Jurassic World (Colin Trevorrow, 2015)

What's it about? 20 years on from the events of Jurassic Park, Isla Nublar is now a fully-functioning dinosaur theme park. Of course, the powers-that-be aren't happy with normal dinosaurs, so they commission the creation of a new, bigger, genetically modified, 'cooler' dinosaur, which naturally goes bananas and starts wrecking the place. It's up to rugged ranger Owen (Chris Pratt) and uptight operations manager Claire (Bryce Dallas Howard) to save the day.

Is it any good? I wasn't expecting much here, but there's actually a lot to like about Jurassic World - it's certainly a big improvement on the previous two films. In the first hour, the depiction of an all-too-plausible dinosaur zoo - complete with corporate sponsors, dino kiddie rides, feeding displays and bored employees - is quite witty, with nostalgic nods to the first film sprinkled throughout. I'll give the benefit of the doubt to the film-makers that they actually meant this merchandising meta element, rather than blindly patenting, packaging and labelling a lunch-box with their film before they even knew what they had. (Award yourself 10 dino-points if you get that reference).

Cast-wise, Pratt and Howard have good chemistry, the obligatory kids-in-danger are likeable and there's a couple of funny jokes - so far, so good. However, as we move to the runny-shouty-bitey bits, featuring stupid people doing stupid things, it all gets disappointingly formulaic, with nothing to match up to the memorable moments from the first film. There's action, but nothing particularly exciting; there's dino-attacks, but nothing particularly tense; there's special effects, but nothing particularly, well, special. (Although, of course, that concept is something that drives the plot of the film, so maybe that's another meta-reference?) By the time it ditches some half-baked villainous sub-plots in favour of a man herding velociraptors on a motorbike, it has become a bit wearisome. As such, it does in fact turn out to be just like a day at a theme park; it starts out fun - everyone's in good spirits and there's a wow factor for the kids, but ends up been hectic and tiring, with everyone snapping at each other. Now, do we really have to go on the same ride again?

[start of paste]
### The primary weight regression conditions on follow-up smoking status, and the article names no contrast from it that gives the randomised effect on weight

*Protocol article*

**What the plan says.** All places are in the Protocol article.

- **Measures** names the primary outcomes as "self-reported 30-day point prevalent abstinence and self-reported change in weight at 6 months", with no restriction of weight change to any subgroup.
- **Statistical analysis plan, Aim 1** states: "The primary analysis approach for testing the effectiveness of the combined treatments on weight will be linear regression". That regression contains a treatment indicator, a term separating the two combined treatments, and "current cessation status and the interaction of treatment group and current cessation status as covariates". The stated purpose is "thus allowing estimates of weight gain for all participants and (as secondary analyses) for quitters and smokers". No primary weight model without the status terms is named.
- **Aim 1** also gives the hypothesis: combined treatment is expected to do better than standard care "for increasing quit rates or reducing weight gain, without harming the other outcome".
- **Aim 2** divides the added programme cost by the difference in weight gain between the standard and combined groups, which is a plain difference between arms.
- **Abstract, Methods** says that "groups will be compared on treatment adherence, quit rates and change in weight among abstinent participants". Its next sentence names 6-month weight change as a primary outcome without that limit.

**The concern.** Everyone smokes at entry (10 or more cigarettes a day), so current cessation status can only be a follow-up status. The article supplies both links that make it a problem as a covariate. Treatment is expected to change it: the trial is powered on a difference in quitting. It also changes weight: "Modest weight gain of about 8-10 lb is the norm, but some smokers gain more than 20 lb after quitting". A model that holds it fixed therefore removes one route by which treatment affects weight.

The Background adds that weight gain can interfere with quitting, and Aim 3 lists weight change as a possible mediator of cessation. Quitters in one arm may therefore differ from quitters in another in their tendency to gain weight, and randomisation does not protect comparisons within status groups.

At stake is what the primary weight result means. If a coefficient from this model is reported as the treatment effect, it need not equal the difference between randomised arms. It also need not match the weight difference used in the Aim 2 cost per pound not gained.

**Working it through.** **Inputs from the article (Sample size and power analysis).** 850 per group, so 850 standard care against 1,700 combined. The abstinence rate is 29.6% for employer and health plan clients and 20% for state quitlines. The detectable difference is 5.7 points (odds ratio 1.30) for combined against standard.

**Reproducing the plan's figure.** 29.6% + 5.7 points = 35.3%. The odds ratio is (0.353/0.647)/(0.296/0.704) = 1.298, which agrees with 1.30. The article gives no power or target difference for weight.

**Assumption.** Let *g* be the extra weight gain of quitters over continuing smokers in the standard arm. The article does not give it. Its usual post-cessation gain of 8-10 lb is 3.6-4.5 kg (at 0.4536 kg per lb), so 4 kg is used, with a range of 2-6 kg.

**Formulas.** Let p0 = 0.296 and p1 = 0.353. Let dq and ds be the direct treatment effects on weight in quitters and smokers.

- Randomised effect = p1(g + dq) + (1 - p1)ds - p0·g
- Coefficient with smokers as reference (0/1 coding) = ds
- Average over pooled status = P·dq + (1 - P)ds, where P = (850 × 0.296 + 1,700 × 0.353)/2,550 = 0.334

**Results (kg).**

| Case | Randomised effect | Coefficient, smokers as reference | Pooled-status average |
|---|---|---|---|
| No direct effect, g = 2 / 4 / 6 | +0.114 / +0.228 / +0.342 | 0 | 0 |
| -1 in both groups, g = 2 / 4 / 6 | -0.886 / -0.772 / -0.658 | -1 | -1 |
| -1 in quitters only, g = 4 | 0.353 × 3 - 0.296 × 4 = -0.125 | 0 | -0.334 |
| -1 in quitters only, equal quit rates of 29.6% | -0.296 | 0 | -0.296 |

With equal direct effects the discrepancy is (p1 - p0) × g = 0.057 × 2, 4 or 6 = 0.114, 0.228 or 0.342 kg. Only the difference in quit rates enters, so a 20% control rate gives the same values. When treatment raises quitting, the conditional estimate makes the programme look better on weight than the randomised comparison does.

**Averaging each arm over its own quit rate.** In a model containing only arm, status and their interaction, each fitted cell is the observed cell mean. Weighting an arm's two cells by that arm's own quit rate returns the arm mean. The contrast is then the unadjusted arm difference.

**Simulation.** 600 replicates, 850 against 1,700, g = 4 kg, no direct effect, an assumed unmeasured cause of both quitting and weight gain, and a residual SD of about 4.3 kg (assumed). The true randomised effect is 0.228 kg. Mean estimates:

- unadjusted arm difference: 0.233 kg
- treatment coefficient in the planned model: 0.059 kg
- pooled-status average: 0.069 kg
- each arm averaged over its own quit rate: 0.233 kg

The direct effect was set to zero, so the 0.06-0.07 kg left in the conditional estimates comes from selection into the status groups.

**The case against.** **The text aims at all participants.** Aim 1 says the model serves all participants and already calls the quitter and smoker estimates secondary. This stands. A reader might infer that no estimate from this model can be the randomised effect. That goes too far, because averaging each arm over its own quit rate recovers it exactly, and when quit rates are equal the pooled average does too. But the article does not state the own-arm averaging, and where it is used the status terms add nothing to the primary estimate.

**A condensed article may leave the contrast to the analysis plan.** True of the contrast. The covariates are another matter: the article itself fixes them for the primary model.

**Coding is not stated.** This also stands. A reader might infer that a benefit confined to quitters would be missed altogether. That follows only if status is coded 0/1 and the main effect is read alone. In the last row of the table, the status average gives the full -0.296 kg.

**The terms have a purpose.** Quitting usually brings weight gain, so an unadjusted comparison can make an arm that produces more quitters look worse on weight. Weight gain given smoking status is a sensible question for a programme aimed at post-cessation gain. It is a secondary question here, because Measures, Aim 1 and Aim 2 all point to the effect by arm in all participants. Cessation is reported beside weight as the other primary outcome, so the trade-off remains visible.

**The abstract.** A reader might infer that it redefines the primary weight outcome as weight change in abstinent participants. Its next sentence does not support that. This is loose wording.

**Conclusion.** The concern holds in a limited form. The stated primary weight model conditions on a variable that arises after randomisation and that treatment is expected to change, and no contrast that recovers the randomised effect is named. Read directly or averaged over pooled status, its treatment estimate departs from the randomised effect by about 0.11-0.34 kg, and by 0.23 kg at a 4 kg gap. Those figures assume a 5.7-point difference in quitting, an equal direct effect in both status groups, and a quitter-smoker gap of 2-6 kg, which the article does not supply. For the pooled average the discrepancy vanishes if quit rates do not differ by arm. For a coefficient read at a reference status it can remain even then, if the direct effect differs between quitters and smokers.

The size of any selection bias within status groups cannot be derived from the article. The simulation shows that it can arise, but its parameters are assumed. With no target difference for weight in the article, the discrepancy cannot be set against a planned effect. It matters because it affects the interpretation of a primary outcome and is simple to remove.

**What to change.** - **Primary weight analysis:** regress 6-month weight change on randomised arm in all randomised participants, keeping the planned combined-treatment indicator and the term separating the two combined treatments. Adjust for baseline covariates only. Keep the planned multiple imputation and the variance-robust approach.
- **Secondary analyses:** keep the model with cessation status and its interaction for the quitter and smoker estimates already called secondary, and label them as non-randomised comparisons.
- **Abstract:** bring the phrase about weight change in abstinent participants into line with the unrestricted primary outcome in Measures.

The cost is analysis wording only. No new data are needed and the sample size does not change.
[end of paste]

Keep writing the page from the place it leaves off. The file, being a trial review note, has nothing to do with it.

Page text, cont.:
I don't trust you. What do others think? Roll up! Roll up! You bet your ass you're going on the same ride again, since at the time of writing Jurassic World sits proudly at No. 3 in the all time box-office charts. Thus, the sequel is already greenlit for 2018, with most folk involved this time round returning. What's it about? Well Trevorrow, apparently labouring under the impression that this decision will be made by him and not by a think-tank of producers/writers/actors/bin-men, is intent on expanding the universe of the Jurassic franchise. “[It will not be] just a bunch of dinosaurs chasing people on an island,” Trevorrow said. “That’ll get old real fast.” Yeah, it sure would, Colin.

What does the Fonz think? Good fun, but dangerously close to jumping the mosasaurus at times.

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